The frequency of road accidents has been falling for some time, albeit with yearly fluctuations that are sometimes due to poor weather. It is therefore recommended making comparisons between five-year periods, and in the time series at issue here this is the periods 1992-1996 and 2012-2016. In the first period, an average of 4,339 road accidents involving children were reported per year in Austria, with 4,495 children being injured and 54.8 fatalities. Twenty years later, this figure had fallen to 2,591 accidents/year, resulting in 2,823 injured children and 8.8 fatalities. The average number of accidents dropped by some 40% over the observation period, with the number of injured children dropping by 37% and fatalities by an impressive 84%.
As the size of the population at risk under the age of 15 contracted during the same period, the accident rates as a percentage of the population as a whole did not decline as sharply. Where in 1992/96, 3,196 per million children were injured and 39 killed on the roads each year, by 2012/16 these figures had fallen to just 2,296 and 7.2 respectively. In the last two decades, these rates have thus been cut by 28.2% and 72.6%. In the individual Länder this downward trend was not always as steady as in the rest of the country over five-year periods – indeed, in some cases levels increased. Tyrol saw a distinct rise in the number of injured children in the two five-year periods around the turn of the millennium. There was a similar picture in Upper Austria, Salzburg and Vorarlberg, although this tendency was not as marked and was also less prolonged. At the present time, (2012/16) regional differences at Länder level regarding the rate of injuries are especially noticeable in the case of Vorarlberg (2.94‰), Lower Austria (2.90‰) and Tyrol (2.77‰) on the one hand, and Burgenland (1.43‰) and the capital Vienna (1.91‰) on the other.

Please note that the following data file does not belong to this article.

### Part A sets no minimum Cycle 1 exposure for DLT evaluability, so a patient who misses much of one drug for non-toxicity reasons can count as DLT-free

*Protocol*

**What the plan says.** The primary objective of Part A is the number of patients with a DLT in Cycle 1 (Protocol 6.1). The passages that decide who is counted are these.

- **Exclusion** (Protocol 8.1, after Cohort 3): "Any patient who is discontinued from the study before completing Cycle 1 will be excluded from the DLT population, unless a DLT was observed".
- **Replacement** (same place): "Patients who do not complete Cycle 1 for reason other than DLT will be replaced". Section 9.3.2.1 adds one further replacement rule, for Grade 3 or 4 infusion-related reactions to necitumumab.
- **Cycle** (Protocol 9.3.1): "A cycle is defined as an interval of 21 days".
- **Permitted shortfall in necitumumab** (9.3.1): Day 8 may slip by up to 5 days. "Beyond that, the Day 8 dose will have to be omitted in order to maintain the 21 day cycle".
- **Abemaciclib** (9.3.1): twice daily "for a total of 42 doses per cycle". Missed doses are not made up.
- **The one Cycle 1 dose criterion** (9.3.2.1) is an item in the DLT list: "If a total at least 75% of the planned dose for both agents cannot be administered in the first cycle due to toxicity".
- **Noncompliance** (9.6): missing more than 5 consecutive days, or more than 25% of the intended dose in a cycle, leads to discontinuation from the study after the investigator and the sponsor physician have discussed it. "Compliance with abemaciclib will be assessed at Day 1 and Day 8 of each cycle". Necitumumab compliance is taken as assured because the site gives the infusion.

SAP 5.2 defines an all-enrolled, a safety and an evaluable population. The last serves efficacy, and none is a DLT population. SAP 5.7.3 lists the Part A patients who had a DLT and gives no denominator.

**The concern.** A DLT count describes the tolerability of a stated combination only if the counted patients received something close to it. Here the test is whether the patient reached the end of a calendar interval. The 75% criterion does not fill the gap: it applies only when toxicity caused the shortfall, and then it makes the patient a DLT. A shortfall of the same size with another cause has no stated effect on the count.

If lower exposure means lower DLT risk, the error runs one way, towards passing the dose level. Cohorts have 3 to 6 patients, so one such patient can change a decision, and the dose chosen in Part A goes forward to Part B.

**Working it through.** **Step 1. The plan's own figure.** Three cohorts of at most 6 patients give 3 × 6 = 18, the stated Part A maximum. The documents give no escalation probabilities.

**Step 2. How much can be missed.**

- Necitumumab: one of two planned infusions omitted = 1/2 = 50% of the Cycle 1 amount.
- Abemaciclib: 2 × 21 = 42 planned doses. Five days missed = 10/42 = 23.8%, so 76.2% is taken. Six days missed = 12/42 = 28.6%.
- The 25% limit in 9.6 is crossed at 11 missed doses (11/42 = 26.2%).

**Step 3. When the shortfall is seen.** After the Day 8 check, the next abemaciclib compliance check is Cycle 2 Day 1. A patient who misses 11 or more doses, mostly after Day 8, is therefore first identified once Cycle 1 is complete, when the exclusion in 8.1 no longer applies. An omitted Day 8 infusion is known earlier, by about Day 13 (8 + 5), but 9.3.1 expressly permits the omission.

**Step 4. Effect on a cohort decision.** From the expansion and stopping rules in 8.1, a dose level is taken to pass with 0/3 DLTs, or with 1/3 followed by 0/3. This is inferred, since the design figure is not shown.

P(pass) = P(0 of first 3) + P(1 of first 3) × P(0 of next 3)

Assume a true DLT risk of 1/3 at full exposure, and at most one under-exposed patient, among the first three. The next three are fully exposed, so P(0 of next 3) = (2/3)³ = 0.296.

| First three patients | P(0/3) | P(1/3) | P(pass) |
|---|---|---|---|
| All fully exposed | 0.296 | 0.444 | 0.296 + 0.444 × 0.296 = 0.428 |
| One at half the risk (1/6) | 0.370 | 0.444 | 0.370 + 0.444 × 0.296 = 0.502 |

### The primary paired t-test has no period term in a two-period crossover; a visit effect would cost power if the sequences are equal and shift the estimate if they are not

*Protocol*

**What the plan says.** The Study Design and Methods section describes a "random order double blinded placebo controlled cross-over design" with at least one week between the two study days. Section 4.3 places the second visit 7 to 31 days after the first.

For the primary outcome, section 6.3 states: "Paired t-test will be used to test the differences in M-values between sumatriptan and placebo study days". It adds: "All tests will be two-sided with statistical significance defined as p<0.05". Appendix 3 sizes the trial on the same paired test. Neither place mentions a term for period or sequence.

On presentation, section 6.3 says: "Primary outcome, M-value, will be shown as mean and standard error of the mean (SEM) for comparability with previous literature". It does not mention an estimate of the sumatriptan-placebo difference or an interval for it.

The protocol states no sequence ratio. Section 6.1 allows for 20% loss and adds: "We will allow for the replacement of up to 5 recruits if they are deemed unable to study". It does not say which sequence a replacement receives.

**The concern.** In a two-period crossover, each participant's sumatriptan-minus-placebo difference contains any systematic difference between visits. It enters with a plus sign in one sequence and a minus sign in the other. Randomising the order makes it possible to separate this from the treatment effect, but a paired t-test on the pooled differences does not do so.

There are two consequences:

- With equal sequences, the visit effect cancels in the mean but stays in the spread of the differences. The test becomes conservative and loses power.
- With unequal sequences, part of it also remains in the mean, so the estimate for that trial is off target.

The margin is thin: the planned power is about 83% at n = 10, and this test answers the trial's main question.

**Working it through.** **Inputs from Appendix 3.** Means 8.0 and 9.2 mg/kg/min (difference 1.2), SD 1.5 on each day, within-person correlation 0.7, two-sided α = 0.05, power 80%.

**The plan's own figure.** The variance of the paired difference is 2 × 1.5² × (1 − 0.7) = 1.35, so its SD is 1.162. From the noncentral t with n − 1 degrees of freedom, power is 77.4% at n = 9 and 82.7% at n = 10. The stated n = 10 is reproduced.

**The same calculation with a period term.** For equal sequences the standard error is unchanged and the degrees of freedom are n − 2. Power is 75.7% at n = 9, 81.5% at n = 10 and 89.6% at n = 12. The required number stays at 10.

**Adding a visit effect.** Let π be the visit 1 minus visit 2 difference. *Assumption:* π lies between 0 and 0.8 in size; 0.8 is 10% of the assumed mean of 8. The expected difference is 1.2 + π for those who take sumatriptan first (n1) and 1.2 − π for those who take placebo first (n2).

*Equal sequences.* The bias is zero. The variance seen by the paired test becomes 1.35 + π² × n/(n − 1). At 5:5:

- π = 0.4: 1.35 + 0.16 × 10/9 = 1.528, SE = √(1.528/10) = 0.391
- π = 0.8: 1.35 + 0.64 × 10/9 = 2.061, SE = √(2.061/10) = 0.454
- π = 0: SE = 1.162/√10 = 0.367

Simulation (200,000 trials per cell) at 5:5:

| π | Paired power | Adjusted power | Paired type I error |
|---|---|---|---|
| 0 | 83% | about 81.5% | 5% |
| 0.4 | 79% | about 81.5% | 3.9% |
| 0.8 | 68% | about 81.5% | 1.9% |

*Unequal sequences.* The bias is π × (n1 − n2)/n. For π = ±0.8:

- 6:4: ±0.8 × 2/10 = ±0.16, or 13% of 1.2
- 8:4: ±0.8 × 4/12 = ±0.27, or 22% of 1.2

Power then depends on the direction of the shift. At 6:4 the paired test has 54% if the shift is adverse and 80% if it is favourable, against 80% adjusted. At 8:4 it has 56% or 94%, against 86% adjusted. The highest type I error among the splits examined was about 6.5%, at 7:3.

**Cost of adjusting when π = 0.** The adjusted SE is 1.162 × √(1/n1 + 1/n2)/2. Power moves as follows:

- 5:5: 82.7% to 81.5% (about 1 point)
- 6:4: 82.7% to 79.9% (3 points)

Vienna and Styria simultaneously reported the lowest level of fatalities, and Salzburg and Burgenland the highest. The most dangerous mode of transport proves to be the car, accounting for some 40% of injured children, ahead of „Walking“ at around a quarter and the bicycle at around one fifth. As regards children killed on the roads over the last ten years, 45% were car passengers, 33% were on foot and 10% were travelling by bike.